• labor, it's a role, folks, not a class, and consumers must have some resources
  • we'll take a re-look at markets, as necessary, unfortunately we have only seen ca-pital-sino, so far -- not what is needed
  • private versus public needs some more attention - public goods may be handled by private hands (with caveats and by those who live simply) but ought not be privatized (someone will own the earth? hah! they don't own their own shadow!)
Remarks:

12/13/2011 -- Pavlov and dogs. May seem appropriate, yet dogs eat mostly to live (that is, we're talking about Pavlov frustrating a biological imperative). We, on the other hand, do not need the ca-pital-sino (invisible hand? -- fantasy).

09/21/2011 -- On Wealth and the CEO MVP.

01/03/2011 -- Ah, how timely, a Roadmap for Growth. Yes, the golden people demand. Where is our Magna Carta to protect ourselves against these folks?

11/08/2010 -- Big Ben, the basis that you learned in school, propagated as a professor, and are now trying to demonstrate as a wizard is suspect. You need to know this. Linear logic, et al, can help us discuss the issues. Are you really a proponent of capitalism or ca-pital-sino

11/03/2010 -- A big oops is emerging.

10/26/2010 -- Adam knew the failings of 'free markets' quite well.

10/22/2010 -- We need more Orwells and Tolstoys and Perelmans.

10/14/2010 -- Capitalism, as known now, requires an endless supply of suckers.

10/13/2010 -- A couple of recent items were talked about here several times. For one, foreclosures are under scrutiny, again. Now, that some legal processes were less than sound and true is coming out. Perhaps, 'real capitalism' does not need any legal intervention. (See Remarks) Secondly, Paulson, from Goldman Sachs, helping GS with his decisions. Ah, love it!!

10/07/2010 -- Several principles need to be explored, such as the ergodic one.

Modified: 12/13/2011

Thursday, September 16, 2010

The ideological errors of capitalism, VI -- classism

Moral: Wherein we consider that the ideological problems, namely, ill cultured-ness, abounding of absconders, prevalence of shell games, unconscionable exploitation of Adam Smith, and the Ca-pital-sino are not sufficient. We need to look at its classist's basis. Image: see Carnot on Motive Power (capitalism's view of labor?).

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And, how do we address such a complicated subject? Well, let's start with a few remarks that are disjoint, yet potentially coherent, looks at themes which can then be discussed more later.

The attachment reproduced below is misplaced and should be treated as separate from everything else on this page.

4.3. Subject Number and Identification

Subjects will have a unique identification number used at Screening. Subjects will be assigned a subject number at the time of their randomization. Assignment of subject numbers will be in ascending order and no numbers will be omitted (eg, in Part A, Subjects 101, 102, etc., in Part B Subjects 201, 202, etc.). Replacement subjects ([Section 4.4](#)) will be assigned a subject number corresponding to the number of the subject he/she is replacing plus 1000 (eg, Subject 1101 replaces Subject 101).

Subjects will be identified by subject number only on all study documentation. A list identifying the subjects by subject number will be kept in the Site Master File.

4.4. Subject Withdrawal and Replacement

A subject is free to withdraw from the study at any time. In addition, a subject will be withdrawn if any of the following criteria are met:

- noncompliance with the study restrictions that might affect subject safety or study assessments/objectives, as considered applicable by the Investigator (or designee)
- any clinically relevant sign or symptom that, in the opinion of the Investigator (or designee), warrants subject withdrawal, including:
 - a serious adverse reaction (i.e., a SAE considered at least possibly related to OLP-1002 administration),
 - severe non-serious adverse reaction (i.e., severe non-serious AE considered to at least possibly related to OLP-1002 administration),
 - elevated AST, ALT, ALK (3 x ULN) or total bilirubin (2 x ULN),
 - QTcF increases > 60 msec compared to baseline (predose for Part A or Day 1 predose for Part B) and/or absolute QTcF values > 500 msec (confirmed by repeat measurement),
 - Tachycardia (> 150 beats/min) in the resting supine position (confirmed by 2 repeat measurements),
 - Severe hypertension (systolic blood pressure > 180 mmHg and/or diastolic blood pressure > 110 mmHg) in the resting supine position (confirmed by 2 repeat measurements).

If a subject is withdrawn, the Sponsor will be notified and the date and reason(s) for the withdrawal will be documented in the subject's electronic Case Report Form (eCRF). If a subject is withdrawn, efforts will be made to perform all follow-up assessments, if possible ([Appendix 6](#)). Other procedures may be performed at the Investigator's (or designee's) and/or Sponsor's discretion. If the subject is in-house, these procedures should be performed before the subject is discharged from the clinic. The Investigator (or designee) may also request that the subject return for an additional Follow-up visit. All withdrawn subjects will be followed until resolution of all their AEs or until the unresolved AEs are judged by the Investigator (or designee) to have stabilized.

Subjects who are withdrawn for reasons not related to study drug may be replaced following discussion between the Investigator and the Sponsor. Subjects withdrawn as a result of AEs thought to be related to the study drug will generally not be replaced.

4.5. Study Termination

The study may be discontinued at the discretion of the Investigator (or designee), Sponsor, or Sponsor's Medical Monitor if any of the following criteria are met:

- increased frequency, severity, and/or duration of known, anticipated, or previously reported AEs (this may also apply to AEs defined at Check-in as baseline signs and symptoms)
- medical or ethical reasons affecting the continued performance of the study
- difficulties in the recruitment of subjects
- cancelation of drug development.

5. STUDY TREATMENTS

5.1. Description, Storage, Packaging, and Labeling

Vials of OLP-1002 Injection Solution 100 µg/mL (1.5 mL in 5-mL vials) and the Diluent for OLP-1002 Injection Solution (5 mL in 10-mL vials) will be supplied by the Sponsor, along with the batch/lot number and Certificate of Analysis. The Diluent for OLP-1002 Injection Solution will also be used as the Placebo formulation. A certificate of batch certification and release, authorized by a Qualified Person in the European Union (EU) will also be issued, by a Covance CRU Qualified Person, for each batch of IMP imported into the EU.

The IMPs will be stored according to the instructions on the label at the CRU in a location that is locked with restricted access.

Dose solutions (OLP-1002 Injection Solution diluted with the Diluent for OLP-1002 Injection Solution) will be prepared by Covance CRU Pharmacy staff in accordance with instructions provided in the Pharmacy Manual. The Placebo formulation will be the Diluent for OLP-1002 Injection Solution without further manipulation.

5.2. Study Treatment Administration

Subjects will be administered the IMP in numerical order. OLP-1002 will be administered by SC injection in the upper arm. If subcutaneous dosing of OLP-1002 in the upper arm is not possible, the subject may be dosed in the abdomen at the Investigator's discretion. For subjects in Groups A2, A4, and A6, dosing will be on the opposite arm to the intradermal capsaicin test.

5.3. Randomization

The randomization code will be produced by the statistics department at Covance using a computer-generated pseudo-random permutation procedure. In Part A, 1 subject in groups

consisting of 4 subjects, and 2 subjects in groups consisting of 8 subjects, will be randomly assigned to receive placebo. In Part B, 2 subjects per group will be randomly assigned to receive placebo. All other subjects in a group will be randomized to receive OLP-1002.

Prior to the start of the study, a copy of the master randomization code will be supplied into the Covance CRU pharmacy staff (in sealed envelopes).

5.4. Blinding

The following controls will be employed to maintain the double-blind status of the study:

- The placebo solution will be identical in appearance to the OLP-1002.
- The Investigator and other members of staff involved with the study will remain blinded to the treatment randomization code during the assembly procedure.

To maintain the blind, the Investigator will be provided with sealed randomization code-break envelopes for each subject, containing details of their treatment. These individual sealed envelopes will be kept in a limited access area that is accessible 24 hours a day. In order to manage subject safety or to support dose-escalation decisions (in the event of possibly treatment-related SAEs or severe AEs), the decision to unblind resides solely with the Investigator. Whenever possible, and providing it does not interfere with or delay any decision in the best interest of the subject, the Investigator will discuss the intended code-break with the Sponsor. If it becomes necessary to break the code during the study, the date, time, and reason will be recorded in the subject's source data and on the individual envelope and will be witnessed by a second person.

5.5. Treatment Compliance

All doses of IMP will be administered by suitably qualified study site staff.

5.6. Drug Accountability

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It was almost inevitable given the framework in which the ideas developed. At the time, there was little relationships between the upper and lower classes. In fact, the middle class was always squeezed.

Oh wait, the lowers had no rights (until the Magna Carta) and were basically exploited. That continues to this day.

Too, those who might have been lucky to ascend from out of the lower realms mostly quickly forgot, by design, their origins. Looking at this might be interesting but distracting.

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The modern conceptual frameworks, that were not available at the time of Adam Smith, can refresh the capitalistic outlook. For one, rather than class, there would be roles as the focus. That is, take labor. The current situation allows serious exploitation of those in this role, as we've seen with the colonization that outsourcing is.

Jobs? Ah, many are without. How can there be offerings of roles that would allow people to take care of themselves and their families? Consumerism, in the sense of 'c' being the largest part of the macro equation, demands this.

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'capital' itself needs to have another look. Now, it seems to be more analogous to crown jewels than not (to be discussed). Ah, how many kings can this poor world, and its miserable masses (nope, not Marxist), support?

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Private ownership? We need to look at this in a more enlightened fashion. Given the current vogue, one could very well imagine someone 'thinking' that they own the planet. Oh wait! Was not a lot of the conflict on the poor suffering earth just to show who was boss?

As well, given the advent of mutli-national firms, especially those who have a heavy footprint on the cyber part of our cyber-physical existence, we see ownership that does encompass something that is world-wide.

Ownership, in terms of roles, denotes responsibilities. Unfortunately, what we have seen has been efforts, albeit successful to some extent, to shirk responsibility.

Mind you, did we not just see, up close, privatization of gain and socialization of loss running rampant? Those dynamics still exist, and in more than just the issues related to the toxic assets that we have laying around like mines in a field.

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What is private? Ought what is a 'pubic good' (a long list, arbitrage, etc.) be put out to the private realm (whatever it is?)?

Many roles, that are not of necessity (we can drive an equitable economy with those who live a simple life and who do not succumb to piggishness), currently milk the system filling the pockets of a small set. It has to be small, as only a few can exploit the situation.